Wait, is the Great Home Reno Rebate Crisis . . . over? - Macleans.ca
 

Wait, is the Great Home Reno Rebate Crisis . . . over?

The government won’t fall on this bill, says the Bloc


 

If Chantal Hebert is right — and she usually is —  the Giornorchestrator’s the government’s cunning plan to make those deck-loathing Liberal grinches kill off the beloved tax credit in order to force Canadians to the polls for An Election No One Wants while simultaneously scheming to install a sinister Separatist-Socialist coalition if the results don’t turn out to their liking may have hit a bit of a snag:

Yesterday, the Bloc Québécois leader told Radio-Canada that if the government brings forward a supply motion to finance the home renovation program later this month, his party will support it. Unless Harper loads a budget-related motion with other items that are unpalatable to the Bloc, the tax credit will sail through the Commons.

Now, ITQ did a quick Google News search for any other reference to such a statement from the Bloc leader, and came up empty, but that could be due to the language barrier.

UPDATE: Commenter Alan points to a second story in today’s Star that mentions Duceppe’s willingness to pass the supply bill as long as there’s no funny business in the fine print, but doesn’t include a direct quote.

If it’s true, though, it would leave the prime minister in a distinctly awkward position: He’d still be governing on borrowed time, since there’s no reason to think the Liberals wouldn’t simply go ahead with their original plan, which was to defeat the government on their own non-confidence motion a week or two later — and he’d be doing so only by virtue of 49 votes from that very same separatist party that his party has repeatedly decried as antithetical to the spirit of Canadian parliamentary democracy.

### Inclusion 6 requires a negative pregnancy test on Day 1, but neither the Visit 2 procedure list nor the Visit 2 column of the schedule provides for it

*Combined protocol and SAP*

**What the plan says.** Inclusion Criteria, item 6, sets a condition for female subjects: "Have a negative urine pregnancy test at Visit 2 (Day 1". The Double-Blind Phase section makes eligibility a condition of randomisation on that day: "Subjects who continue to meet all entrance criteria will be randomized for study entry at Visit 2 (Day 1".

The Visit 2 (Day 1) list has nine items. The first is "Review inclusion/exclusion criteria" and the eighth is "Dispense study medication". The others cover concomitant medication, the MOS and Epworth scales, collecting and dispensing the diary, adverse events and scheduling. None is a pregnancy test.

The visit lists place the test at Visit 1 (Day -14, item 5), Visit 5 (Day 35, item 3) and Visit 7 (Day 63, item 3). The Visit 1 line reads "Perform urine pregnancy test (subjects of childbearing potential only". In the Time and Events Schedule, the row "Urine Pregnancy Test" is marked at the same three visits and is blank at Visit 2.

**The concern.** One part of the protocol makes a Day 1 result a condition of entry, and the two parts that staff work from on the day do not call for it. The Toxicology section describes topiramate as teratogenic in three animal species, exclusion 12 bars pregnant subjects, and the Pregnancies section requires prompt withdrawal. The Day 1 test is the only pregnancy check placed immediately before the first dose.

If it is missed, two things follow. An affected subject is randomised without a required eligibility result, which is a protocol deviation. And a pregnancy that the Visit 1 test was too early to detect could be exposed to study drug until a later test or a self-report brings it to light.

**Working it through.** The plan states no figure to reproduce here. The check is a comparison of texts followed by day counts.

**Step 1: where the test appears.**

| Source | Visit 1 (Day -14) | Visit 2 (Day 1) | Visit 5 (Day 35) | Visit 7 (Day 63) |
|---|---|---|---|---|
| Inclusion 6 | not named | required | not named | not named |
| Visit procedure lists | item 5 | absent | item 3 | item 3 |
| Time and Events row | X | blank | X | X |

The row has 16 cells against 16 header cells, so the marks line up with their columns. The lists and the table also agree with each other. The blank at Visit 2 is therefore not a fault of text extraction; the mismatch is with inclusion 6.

That would be embarrassing enough, considering that the Conservatives fully intend to campaign against just such borderline seditious political fraternization when the writ does finally drop. But a show of support from the Bloc could also deprive the prime minister of being the architect of his own destiny, as far as his government’s eventual — and seemingly inevitable — defeat in the House of Commons, which — for some reason — seems to be of crucial importance to him. After all, it was right around this time last year that he did an end run around Stephane Dion when it looked like his government might go down later in the fall session, and he prorogued the House rather than face a non-confidence vote over the EFU.

It’s understandable, really — Stephen Harper is, by all accounts, a wee bit of a control freak by nature, it’s no surprise that he wants to be master of his own destiny, although you’d think that after nearly three years of leading a minority government, he would have come to terms with the possibility that the day might come when the immediate fate lies in the hands of the opposition parties.

I mean, yes, it’s probably not all that pleasant to be the object of a non-confidence motion, but it happens — and just think how nicely the footage of the vote will fit into the looming anti-coalition election ad campaign. But if it turns out that he is unable to let go of his control of the agenda, and he dumps a poison pill into an otherwise palatable supply bill, it will be hard not to conclude that neither he nor anyone else in Langevin has actually learned a single thing from their collective near-death experience last year.



 

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